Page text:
• Wingspan: Their wings stretch from 53.9 to 59.1 inches wide (which is 137 to 150 cm).
  • Status: They are not in danger of disappearing and are listed as “Least Concern” for their conservation status.

Black Vultures are fascinating birds that play an important role in our ecosystem. Let’s learn more about them!

Black Vulture


  • Black Vultures of florida are large birds with broad wings and a short tail.
  • They are almost entirely sooty black, except for their silvery-white wingtips.
  • Their head is bare and blackish-grey, while their legs and beak are pale.
  • Young Black Vultures look duller than the adults.


  • These birds are mostly silent, but they do make a raspy hiss when they find a carcass.
  • Unlike other birds, Black Vultures don’t build nests. Instead, they lay their eggs directly on the ground in a depression.
  • They choose spots like sand, debris, caves, hollow trees, thickets, stumps, and abandoned buildings for their nests.
  • Interestingly, they reuse the same nesting sites year after year.


  • Female Black Vultures lay one to three eggs in a clutch.
  • The incubation period (when the eggs are kept warm) lasts 38 to 39 days.
  • After hatching, the nestlings stay in the nest for 70 to 98 days.


  • Black Vultures are scavengers. They mainly feed on carrion, which means they eat dead animals.
  • Their favorite carrion prey includes raccoons, opossums, coyotes, skunks, armadillos, hogs, donkeys, and cattle.
  • Sometimes, they even snack on chickens and fish.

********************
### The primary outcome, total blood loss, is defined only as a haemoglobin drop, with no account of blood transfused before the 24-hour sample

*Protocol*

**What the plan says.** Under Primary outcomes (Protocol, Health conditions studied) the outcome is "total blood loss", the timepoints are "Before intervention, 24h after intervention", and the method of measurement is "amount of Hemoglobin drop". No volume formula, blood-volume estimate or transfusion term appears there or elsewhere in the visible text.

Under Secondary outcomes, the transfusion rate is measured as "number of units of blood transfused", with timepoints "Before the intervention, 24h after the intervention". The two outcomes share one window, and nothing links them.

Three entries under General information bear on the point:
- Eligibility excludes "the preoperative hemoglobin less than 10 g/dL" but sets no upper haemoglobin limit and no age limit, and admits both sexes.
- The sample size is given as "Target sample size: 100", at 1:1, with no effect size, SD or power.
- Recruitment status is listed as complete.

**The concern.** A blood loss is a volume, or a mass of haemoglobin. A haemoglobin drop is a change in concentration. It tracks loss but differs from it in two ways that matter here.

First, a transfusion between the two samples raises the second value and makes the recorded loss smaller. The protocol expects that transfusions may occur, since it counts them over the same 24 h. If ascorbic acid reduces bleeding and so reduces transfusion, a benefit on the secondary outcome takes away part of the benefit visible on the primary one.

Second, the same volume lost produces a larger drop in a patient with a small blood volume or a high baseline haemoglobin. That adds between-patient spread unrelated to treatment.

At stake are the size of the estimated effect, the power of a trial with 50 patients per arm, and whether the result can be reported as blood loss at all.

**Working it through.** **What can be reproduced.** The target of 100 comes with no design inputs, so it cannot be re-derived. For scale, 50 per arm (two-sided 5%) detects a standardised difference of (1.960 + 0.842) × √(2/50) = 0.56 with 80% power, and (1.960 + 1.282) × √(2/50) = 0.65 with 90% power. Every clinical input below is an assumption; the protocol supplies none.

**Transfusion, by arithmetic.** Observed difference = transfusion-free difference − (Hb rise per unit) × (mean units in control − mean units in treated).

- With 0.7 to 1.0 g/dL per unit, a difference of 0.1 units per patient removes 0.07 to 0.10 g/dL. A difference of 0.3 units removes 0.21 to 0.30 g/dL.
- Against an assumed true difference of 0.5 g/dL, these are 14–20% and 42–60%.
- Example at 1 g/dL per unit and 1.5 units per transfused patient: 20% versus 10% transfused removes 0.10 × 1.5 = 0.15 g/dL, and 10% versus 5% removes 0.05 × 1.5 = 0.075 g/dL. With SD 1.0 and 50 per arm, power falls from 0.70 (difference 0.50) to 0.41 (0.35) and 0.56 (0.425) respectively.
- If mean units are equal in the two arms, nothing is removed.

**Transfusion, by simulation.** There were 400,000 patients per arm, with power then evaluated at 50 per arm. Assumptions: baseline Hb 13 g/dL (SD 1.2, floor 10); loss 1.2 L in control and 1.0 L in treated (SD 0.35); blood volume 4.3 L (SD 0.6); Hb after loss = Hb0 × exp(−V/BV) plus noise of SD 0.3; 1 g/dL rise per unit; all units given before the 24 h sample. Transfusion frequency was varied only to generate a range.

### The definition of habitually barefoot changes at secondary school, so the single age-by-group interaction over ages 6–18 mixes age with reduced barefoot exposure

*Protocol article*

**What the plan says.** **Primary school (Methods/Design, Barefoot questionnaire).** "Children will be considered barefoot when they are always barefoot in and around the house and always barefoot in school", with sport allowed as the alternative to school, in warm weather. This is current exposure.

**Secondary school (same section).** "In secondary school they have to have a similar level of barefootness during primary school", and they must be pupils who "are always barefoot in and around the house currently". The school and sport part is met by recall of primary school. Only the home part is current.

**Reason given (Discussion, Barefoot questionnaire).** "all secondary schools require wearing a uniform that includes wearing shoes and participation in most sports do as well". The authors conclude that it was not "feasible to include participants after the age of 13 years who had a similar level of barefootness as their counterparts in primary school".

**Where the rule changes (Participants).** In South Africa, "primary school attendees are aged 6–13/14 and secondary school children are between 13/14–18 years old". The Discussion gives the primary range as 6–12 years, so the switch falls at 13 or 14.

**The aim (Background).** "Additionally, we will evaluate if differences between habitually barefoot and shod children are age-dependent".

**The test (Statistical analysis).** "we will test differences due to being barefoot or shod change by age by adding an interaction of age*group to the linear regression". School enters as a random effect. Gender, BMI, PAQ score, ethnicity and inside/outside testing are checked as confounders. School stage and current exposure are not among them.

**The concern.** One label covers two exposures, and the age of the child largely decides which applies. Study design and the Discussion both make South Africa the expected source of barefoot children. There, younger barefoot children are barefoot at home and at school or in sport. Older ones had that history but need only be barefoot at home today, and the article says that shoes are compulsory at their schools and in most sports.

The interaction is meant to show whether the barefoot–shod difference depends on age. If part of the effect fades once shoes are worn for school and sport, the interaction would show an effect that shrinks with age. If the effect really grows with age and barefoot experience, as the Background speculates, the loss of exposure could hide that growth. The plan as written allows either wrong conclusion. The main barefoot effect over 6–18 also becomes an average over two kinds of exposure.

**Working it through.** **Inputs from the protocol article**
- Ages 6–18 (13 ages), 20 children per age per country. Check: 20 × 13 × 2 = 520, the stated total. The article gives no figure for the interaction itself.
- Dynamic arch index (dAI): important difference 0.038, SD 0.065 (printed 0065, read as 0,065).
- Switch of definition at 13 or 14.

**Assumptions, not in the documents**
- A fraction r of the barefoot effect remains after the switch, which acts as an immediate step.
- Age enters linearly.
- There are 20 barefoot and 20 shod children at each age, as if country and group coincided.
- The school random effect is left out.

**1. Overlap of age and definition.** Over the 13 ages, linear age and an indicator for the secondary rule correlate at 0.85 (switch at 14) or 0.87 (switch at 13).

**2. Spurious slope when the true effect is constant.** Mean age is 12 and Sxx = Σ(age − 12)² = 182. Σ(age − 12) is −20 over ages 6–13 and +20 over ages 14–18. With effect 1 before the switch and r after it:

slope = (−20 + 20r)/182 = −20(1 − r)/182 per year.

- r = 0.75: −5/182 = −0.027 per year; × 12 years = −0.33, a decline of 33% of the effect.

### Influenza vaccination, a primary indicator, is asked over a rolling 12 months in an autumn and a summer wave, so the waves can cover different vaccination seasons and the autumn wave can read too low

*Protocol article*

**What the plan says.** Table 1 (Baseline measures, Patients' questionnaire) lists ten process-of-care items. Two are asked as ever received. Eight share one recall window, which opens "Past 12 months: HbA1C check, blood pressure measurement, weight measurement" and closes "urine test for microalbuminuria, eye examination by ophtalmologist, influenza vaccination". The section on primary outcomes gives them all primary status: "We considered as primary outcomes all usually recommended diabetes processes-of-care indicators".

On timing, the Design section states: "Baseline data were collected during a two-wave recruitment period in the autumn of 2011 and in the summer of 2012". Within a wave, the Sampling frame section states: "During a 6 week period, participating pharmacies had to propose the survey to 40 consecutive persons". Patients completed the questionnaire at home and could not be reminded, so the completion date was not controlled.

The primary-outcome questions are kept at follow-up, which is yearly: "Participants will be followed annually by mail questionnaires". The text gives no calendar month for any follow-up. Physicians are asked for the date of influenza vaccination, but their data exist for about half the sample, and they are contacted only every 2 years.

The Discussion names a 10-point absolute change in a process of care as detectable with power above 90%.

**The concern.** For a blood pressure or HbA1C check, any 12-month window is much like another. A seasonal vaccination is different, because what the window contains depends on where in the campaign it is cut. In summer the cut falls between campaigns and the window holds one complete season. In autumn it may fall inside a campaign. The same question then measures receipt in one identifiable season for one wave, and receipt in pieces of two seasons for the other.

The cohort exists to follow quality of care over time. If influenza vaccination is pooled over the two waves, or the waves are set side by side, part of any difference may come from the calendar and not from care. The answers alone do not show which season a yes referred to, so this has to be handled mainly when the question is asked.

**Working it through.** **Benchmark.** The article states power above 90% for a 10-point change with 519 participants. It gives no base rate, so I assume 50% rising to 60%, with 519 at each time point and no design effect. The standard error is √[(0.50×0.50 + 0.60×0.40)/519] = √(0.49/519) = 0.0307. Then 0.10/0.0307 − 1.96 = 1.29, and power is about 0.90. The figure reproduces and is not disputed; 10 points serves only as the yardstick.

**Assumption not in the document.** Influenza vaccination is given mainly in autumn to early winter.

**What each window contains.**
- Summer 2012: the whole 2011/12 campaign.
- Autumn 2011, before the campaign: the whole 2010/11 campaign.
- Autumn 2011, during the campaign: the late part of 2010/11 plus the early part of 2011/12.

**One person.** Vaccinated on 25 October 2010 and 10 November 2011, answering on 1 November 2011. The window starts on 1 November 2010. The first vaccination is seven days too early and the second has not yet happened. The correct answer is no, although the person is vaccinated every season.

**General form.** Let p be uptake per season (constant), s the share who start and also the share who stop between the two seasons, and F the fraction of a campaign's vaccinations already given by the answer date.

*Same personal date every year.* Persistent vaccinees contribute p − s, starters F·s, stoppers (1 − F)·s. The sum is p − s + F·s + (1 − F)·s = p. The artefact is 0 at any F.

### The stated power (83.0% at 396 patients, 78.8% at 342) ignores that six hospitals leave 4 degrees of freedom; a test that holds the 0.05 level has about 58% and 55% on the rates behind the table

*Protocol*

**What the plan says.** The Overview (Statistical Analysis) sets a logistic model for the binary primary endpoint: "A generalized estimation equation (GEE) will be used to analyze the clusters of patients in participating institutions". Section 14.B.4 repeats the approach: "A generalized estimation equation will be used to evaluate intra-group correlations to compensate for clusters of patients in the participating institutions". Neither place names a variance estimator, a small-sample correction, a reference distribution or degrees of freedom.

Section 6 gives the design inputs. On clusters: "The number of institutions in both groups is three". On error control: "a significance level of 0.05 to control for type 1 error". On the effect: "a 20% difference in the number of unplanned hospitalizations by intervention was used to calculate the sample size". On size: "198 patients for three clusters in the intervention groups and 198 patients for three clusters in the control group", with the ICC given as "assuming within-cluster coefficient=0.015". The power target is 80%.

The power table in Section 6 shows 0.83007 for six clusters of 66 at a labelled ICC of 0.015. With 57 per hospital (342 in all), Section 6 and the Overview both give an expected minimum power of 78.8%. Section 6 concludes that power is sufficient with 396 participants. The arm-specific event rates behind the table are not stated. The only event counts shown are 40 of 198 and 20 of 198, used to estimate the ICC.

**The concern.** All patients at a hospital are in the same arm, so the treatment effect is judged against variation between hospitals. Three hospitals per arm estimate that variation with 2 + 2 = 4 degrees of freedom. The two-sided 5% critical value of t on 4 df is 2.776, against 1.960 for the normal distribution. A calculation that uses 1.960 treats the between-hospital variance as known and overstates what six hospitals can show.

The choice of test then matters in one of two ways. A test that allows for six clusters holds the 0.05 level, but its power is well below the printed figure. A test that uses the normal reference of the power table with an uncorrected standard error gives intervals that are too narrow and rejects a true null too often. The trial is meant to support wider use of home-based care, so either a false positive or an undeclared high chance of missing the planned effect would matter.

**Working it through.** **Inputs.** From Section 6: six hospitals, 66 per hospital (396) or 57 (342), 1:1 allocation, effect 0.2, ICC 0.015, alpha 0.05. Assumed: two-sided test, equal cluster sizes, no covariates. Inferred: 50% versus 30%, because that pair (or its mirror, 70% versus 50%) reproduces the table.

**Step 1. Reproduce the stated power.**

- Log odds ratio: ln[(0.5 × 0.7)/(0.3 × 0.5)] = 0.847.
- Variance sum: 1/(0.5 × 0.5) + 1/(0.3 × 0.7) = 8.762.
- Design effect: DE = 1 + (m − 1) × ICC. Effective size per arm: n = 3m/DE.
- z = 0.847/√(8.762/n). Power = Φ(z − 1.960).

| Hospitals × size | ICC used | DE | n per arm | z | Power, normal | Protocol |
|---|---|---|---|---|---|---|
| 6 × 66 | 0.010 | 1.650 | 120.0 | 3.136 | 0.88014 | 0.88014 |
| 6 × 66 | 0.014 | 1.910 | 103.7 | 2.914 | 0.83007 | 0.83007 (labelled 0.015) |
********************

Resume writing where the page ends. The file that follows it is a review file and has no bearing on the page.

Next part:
• Occasionally, they go after live prey like skunks, pigs, lambs, and turtle hatchlings.

Conservation Status:

  • Good news! Black Vultures are not in immediate danger.
  • Their population has been increasing by about 3.4% per year since 1966.
  • There are an estimated 190 million breeding individuals out there.


  • In the past, people feared that vultures carried diseases, so they trapped, shot, and poisoned them.
  • Other threats include car collisions, loss of nesting sites, exposure to chemicals like DDT, and lead poisoning.
  • Thankfully, Black Vultures have made a comeback and expanded their range in the northern regions.
  • Remember, these silent cleaners play a vital role in maintaining a healthy environment!

Where to Find Black Vultures In Florida

It seems like you have a good understanding of where to find Black Vultures in Florida. These birds are indeed adaptable and can be found in various habitats across the state. The locations you’ve mentioned, such as Corkscrew Swamp SanctuaryBig Cypress National PreserveMyakka River State ParkFort De Soto Park, and Honeymoon Island State Park, are excellent spots for birdwatching and have environments conducive to spotting Black Vultures.

If you’re planning a visit, it’s always a good idea to check with the local park services or wildlife sanctuaries for any specific viewing guidelines or recent sightings. Early morning is typically the best time to observe these birds as they leave their roosts. Don’t forget to bring a pair of binoculars for a better view and to maintain a safe distance from the wildlife. Enjoy your birdwatching adventure!

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Mya Bambrick

I am a lifelong bird lover and nature enthusiast. I admire birds for their beauty, diversity, and intelligence. Birding is more than a hobby for me; it is a way of life. Therefore, I created this website to provide better and quality information about bird species. You know there are many bird species in the world right now. I started a path to introduce you to birds one by one.